Paul Rudd is Ant-Man, one of the most expensive meta-jokes in cinema history; a resourceful boy protects President Samuel L. Jackson in Big Game; Rupert Friend plays a genetically engineered killer in Hitman: Agent 47; The Rock battles earthquakes in San Andreas; Ethan Hawke stars in Good Kill as an ethically challenged drone pilot; American Ultra reteams Adventureland co-stars Jesse Eisenberg and Kristen Stewart.
Critic's Pick: Hitman: Agent 47. I've liked Hitman star Friend in smaller parts in Starred Up and the Showtime series Homeland and I'm happy he's getting a starring role here.
A couple of sequels highlight the summer horror slate — Sinister 2 and Insidious: Chapter 3; Joel Edgerton directs himself as a mysterious stranger in The Gift; Ethan Hawke and Emma Watson star in Regression; Arnold Schwarzenegger headlines the zombie movie Maggie; exorcists battle satanic forces in The Vatican Tapes; The Gallows concerns a play that awakens a malevolent presence.
Critic's Pick: Maggie. I am in a distinct minority here, but I think that Schwarzenegger was positively soulful in last year's unfairly maligned Sabotage and I'm genuinely excited to see what he does next.
Several Oscar winners from decades past re-emerge — Woody Allen's Irrational Man features Joaquin Phoenix and Emma Stone; Cameron Crowe directs Bradley Cooper in Aloha, while Jonathan Demme helms the Meryl Streep musical Ricki and the Flash. Elsewhere, indie director Joe Swanberg courts mainstream acceptance with Digging for Fire; visually arresting filmmaker Tarsem returns with Self/Less; David Gordon Green directs former Oscar winner Al Pacino in Manglehorn; Antoine Fuqua directs future Oscar winner Jake Gyllenhaal in Southpaw.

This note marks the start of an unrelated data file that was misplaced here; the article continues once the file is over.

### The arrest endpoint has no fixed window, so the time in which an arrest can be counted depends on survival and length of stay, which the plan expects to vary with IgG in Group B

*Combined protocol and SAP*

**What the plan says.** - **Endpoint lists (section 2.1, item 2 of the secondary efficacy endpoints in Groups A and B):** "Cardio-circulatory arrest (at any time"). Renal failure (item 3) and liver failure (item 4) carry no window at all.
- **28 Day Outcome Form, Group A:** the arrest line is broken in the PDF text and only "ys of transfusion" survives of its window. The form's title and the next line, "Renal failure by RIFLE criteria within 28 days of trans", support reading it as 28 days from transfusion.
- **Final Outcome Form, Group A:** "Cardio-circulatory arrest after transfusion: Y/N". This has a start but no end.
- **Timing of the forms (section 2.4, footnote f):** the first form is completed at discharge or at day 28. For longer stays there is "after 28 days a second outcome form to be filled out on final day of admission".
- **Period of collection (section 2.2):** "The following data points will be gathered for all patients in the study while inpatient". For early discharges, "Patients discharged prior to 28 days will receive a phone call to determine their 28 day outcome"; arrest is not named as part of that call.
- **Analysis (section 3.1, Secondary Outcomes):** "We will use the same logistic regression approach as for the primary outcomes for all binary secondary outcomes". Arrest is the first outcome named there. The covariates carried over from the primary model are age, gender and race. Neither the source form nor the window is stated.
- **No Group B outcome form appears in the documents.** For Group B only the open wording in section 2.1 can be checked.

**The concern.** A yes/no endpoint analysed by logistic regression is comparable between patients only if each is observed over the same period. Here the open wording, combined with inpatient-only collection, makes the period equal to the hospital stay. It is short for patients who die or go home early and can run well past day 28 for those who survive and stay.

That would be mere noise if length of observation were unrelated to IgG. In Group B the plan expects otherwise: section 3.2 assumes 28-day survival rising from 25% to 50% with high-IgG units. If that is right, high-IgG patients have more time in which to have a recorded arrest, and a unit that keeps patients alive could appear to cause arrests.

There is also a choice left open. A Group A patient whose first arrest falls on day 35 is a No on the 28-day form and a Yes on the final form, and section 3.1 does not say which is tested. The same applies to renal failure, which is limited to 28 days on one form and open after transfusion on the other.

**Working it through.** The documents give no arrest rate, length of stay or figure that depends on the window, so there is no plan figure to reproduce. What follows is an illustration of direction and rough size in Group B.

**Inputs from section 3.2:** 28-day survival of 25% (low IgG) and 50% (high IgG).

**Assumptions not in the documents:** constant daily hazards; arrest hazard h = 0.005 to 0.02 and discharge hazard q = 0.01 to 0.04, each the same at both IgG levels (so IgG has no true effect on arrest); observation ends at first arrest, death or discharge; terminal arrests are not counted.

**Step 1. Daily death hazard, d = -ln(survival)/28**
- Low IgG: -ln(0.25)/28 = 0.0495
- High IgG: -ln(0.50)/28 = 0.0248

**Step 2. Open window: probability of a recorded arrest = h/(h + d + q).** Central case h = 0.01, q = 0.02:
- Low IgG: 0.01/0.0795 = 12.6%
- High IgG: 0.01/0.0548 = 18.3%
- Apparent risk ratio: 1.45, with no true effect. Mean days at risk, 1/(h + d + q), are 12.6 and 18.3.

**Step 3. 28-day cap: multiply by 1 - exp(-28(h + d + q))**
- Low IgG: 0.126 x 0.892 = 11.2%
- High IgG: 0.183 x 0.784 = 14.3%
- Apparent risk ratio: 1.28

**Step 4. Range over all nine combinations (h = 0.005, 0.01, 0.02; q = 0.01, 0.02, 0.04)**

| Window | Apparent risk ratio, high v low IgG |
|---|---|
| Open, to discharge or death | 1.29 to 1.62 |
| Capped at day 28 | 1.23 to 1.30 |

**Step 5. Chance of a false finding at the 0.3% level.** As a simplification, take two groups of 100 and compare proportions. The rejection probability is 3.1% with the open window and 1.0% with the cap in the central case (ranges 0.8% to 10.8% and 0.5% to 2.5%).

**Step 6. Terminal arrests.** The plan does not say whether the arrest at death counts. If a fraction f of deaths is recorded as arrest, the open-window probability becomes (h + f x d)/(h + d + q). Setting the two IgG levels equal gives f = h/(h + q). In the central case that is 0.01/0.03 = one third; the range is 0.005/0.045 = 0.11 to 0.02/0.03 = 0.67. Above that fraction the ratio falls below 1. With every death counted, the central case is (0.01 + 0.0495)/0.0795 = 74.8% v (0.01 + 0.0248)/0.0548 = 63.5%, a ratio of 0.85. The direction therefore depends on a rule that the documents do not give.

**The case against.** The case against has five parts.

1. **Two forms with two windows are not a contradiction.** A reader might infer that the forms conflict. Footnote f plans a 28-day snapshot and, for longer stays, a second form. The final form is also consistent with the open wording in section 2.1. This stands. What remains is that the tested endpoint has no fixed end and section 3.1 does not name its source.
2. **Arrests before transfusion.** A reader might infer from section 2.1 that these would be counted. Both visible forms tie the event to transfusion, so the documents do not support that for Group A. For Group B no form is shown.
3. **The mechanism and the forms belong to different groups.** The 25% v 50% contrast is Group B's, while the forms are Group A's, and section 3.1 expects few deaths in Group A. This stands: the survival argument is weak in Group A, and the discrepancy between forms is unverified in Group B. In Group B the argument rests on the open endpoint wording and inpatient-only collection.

Critic's Pick: Manglehorn. After the formally bold and fitfully successful Prince Avalanche and Joe, I'm curious to see where Green is going with this. Also, the trailer for Manglehorn is a singular piece of cinema.
Most of the heavy hitters in the animation game are here — Pixar offers the inner-life comedy Inside Out; Minions spins off from the hugely popular Despicable Me films; When Marnie Was There is the latest from Japanese legends Studio Ghibli; Shaun the Sheep Movie comes from Wallace and Gromit studio Aardman.
Critic's Pick: When Marnie Was There. This was a no-brainer — I'm a fan of Pixar and Aardman, but their films pale next to those of Studio Ghibli, and although scion Hiyao Miyazaki has apparently retired, the studio continues to churn out touching and beautiful works like last year's Tale of the Princess Kaguya.
Straight Outta Compton follows the ascent of 1980s rap group N.W.A.; The End of the Tour stars Jason Segel as writer David Foster Wallace; Love and Mercy tracks the breakdown of Beach Boy Brian Wilson; Ken Loach directs Jimmy's Hall, about Irish communist Jimmy Gralton; Max tells the story of a traumatized U.S. Marines dog; Bertrand Bonello's fashion biopic Saint Laurent played last year at Cannes; speaking of Cannes, this year audiences were blown away by Amy, a documentary about the short life of Amy Winehouse.
Critic's Pick: Love and Mercy. While Segel and The End of the Tour have received rave reviews, I can't resist a biopic about the brilliant and fragile Wilson, played here by both Paul Dano and John Cusack, with support from Paul Giamatti as Dr. Eugene Landy.